Professor Karen Spruyt, PhD, HDR, National Institute of Medicine and Health (INSERM) – NeuroDiderot, Université de Paris (France), earned her degree in child, adolescent, and adult clinical psychology in Belgium. Her passion for brain development resulted in an additional master degree in child neuropsychology (Amsterdam, Netherlands) and alongside another master degree in biostatistics (Leuven, Belgium).
She was awarded the doctoral degree and professorship in Brussels (Belgium), based on her work “Pediatric Sleep Problems: a contribution to their identification and relationship with daytime behavior”. While teaching developmental neuropsychology, she started her research career at the University of Louisville and the University of Chicago (United States). She has been a visiting/affiliated professor at the Monash Institute of Medical Research and the Ritchie Center for Baby Health Research (Australia), the University of British Columbia (Canada), the JiaoTong University of Shanghai (China) and the Pontifícia Universidade Católica do Rio Grande do Sul (Brazil).
Dr. Spruyt’s expertise in teaching psychology, its subdisciplines and statistics, has allowed her to interact with multidisciplinary research teams across the world, and to perform translational research in her domains of interest: developmental neuropsychology and somnopathology. Her research has been featured in many international publications, governmental discussions and on TV/radio programs. She has published more than 130 papers in SCI journals, three books and has been invited to give lectures at international sleep conferences in many countries around the world.
Literature Cases Summarized Based on Their Polysomnographic Findings in Rett Syndrome
Xinyan Zhang and Karen Spruyt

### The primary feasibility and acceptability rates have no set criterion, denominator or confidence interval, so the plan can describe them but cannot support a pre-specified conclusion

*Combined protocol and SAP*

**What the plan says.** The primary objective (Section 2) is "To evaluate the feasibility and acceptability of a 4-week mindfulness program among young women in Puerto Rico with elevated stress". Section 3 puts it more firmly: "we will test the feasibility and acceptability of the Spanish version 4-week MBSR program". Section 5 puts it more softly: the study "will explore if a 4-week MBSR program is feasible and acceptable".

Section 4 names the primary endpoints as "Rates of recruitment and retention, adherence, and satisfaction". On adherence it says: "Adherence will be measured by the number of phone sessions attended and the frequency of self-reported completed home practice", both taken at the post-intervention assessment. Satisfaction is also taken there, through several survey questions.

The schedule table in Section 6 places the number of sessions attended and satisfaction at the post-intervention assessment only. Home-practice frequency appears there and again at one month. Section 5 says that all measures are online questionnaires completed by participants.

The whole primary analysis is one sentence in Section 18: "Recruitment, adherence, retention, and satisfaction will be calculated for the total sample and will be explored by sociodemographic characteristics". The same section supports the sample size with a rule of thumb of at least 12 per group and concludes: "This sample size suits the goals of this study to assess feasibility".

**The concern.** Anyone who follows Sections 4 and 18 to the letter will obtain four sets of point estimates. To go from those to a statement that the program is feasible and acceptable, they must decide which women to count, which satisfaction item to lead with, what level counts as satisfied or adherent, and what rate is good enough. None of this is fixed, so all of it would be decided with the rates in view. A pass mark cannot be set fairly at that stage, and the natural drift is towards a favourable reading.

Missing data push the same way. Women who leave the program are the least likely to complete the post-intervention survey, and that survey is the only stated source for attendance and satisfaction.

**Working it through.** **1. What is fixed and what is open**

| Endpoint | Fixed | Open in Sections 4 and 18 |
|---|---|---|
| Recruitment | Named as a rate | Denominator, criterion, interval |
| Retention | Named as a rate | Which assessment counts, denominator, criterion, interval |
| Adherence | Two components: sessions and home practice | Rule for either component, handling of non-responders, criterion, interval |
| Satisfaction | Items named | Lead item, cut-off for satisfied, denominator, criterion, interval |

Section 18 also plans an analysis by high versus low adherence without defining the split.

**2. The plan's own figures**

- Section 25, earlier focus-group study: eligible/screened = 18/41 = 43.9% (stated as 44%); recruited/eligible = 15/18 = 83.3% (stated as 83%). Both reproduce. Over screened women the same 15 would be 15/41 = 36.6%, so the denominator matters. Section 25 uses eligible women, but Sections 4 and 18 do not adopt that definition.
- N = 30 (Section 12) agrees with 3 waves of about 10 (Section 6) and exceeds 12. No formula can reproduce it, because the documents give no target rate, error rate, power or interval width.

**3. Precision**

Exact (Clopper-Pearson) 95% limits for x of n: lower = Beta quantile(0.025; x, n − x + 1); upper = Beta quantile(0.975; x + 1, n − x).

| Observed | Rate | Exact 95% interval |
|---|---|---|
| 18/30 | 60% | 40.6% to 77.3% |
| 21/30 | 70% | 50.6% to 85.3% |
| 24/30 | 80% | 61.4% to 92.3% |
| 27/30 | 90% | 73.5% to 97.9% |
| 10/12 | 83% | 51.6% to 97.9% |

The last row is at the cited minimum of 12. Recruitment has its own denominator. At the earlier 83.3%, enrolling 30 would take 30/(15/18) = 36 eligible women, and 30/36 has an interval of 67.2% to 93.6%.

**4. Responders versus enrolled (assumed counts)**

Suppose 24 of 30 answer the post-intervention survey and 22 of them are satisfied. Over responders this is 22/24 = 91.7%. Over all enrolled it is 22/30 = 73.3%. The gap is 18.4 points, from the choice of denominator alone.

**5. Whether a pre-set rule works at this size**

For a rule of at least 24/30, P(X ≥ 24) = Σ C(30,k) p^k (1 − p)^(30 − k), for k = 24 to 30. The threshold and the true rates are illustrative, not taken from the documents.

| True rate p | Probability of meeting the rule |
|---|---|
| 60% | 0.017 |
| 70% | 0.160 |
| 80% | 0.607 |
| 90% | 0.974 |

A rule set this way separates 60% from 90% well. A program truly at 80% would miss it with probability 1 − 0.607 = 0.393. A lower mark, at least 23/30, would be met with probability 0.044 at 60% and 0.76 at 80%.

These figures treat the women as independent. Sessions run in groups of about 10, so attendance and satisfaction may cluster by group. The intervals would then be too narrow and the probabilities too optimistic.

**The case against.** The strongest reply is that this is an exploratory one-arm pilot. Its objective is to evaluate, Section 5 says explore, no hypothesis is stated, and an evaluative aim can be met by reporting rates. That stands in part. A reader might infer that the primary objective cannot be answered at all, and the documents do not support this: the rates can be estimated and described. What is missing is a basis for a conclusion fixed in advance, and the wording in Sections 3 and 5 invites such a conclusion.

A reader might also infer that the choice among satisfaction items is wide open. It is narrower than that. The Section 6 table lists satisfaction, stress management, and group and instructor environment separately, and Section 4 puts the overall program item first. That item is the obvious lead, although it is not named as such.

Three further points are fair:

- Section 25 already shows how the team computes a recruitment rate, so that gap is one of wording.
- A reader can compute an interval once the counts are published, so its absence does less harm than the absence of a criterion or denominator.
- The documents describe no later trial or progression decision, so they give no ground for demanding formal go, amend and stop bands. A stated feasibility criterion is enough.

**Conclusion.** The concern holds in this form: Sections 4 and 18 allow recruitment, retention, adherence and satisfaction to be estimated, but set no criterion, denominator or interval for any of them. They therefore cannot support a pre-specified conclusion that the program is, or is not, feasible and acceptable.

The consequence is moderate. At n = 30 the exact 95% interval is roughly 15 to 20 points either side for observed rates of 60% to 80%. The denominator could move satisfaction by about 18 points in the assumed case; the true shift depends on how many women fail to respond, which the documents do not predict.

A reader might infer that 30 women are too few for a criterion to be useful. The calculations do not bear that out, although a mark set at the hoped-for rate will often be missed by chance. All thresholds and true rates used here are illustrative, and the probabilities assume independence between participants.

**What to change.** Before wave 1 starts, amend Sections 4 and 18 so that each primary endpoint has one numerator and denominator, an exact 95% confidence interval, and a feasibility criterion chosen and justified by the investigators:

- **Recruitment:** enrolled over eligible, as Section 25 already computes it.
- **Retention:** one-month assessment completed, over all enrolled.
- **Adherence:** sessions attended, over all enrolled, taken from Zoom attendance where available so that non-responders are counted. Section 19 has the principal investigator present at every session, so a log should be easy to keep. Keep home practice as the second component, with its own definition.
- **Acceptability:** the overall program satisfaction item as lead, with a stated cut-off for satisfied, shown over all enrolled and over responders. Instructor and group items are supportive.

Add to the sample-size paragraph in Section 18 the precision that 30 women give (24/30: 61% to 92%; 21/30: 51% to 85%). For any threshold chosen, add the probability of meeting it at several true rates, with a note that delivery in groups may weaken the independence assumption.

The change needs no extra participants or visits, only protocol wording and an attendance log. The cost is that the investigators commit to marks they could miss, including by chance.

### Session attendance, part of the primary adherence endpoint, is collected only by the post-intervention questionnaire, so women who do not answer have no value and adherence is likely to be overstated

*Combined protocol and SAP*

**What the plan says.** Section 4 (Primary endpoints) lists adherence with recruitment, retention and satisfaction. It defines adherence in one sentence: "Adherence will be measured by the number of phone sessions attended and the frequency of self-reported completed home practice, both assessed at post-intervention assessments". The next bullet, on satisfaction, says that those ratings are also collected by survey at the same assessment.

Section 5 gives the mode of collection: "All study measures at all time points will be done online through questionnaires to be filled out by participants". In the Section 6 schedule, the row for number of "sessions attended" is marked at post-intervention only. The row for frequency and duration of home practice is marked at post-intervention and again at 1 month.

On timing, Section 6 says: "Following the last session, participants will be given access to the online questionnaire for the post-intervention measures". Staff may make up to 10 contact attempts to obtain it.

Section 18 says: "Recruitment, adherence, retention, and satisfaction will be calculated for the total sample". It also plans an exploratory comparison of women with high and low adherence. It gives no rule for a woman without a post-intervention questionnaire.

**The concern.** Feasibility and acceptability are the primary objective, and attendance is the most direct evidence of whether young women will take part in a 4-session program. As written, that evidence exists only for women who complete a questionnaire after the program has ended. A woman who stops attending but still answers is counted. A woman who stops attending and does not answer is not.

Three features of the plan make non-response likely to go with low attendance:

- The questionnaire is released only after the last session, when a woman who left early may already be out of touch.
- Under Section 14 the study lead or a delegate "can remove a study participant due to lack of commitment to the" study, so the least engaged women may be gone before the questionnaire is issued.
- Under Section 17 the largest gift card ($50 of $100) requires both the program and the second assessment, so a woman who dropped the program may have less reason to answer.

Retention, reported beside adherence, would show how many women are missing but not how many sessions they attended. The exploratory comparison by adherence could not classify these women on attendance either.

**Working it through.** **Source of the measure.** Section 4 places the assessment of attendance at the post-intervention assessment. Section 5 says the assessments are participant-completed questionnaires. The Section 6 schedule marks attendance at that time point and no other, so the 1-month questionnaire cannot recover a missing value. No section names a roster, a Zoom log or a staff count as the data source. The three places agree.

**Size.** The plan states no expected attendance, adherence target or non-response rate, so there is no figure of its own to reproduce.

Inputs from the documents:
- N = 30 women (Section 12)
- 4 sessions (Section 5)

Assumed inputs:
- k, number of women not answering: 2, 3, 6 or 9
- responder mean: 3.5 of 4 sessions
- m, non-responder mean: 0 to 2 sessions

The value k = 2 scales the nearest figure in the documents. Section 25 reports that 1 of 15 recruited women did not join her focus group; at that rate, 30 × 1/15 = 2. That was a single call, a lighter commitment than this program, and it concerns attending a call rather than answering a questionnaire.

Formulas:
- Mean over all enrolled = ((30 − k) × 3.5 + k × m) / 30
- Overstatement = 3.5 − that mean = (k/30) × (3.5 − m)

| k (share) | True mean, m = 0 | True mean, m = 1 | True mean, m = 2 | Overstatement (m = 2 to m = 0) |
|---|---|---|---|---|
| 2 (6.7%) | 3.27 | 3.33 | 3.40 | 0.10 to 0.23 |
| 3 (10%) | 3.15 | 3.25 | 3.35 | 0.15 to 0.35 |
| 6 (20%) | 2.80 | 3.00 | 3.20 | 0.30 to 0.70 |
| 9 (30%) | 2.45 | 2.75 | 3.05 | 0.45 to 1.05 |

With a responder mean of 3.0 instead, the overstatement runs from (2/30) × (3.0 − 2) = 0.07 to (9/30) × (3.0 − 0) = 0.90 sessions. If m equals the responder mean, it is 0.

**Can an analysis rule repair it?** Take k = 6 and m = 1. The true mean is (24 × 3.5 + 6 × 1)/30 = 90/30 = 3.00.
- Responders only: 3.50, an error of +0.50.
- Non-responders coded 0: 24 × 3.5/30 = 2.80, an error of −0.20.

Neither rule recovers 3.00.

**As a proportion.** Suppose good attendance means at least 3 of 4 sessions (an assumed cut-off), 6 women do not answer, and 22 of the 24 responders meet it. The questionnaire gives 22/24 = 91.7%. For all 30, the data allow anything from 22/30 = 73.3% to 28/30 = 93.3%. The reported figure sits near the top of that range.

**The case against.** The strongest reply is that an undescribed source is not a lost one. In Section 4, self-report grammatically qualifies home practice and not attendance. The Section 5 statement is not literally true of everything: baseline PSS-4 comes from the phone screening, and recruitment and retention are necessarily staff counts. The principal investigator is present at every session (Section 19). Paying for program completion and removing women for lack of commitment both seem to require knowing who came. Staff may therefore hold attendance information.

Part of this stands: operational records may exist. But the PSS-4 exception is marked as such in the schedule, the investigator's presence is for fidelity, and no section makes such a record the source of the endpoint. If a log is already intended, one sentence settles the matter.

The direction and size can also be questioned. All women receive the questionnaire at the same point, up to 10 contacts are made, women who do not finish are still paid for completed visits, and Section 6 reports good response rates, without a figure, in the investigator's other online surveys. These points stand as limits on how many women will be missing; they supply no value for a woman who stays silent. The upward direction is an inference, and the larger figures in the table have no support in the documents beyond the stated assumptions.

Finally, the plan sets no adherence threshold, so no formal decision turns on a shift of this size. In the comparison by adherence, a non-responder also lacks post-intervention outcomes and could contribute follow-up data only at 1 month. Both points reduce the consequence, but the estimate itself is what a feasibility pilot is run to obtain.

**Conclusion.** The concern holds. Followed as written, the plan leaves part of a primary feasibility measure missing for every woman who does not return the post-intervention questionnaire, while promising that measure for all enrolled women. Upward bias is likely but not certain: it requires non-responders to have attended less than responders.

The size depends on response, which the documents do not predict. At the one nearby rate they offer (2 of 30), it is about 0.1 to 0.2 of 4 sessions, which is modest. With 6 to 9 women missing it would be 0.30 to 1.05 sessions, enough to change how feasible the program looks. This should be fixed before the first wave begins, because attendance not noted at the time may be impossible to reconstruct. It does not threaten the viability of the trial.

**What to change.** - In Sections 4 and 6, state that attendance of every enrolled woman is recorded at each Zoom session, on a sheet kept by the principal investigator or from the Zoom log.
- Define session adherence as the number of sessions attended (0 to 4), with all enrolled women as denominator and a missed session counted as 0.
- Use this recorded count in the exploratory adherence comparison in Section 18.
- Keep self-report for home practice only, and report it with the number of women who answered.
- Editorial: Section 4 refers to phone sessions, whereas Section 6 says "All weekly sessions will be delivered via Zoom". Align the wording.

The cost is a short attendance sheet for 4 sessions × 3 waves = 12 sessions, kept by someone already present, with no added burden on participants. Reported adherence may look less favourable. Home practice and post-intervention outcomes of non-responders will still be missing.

Disturbed sleep is a supportive diagnostic criterion of Rett Syndrome (RTT). Our aim was to explore in more detail such sleep disturbances. Up to now, we published two review articles, both animal and human research, investigating sleep. Since the discovery of the pathogenicity of the genetic mutations in RTT, 13 sleep studies involving animal models of mostly mice, but also cynomolgus monkeys and Drosophila have been developed. These animal models reported highly fragmented sleep in the 24-hour sleep/wake cycle with distinct differences and arrhythmicity. Combined, they illustrate disturbed efficacy and continuity of sleep. Although these animal models may mimic sleep complaints reported in individuals with RTT, contrary to human studies, in mutant mice attenuated deep sleep as well as occurrences of sleep apneas in non-rapid eye movement sleep were reported. In the review paper summarizing case data reported in the literature, we collected 74 RTT cases from eleven studies and did a stratified analysis per RTT-related gene, comorbidities of epilepsy and scoliosis, and the history of adeno(tonsil)ectomy surgery. Regarding the sleep macrostructure, we mainly found a significantly longer total sleep time and non-rapid eye movement sleep stage 1 (or lighter sleep) in CDKL5 mutant RTT cases compared to the MECP2 mutant ones. We also compared the sleep macrostructure of RTT cases to the normative values from the literature, phenotyping their sleep as longer wakefulness after sleep onset, enhanced deep sleep and reduced rapid eye movement sleep. In terms of sleep respiratory events, sleep disordered breathing was confirmed by an abnormal apnea/hypopnea index. Sleep and breathing during sleep was disturbed since early age. Our ongoing work are a meta-analysis of the sleep problems and polysomnographic parameters reported in the literature and analyzing polysomnographic recordings of RTT cases collected from the clinic.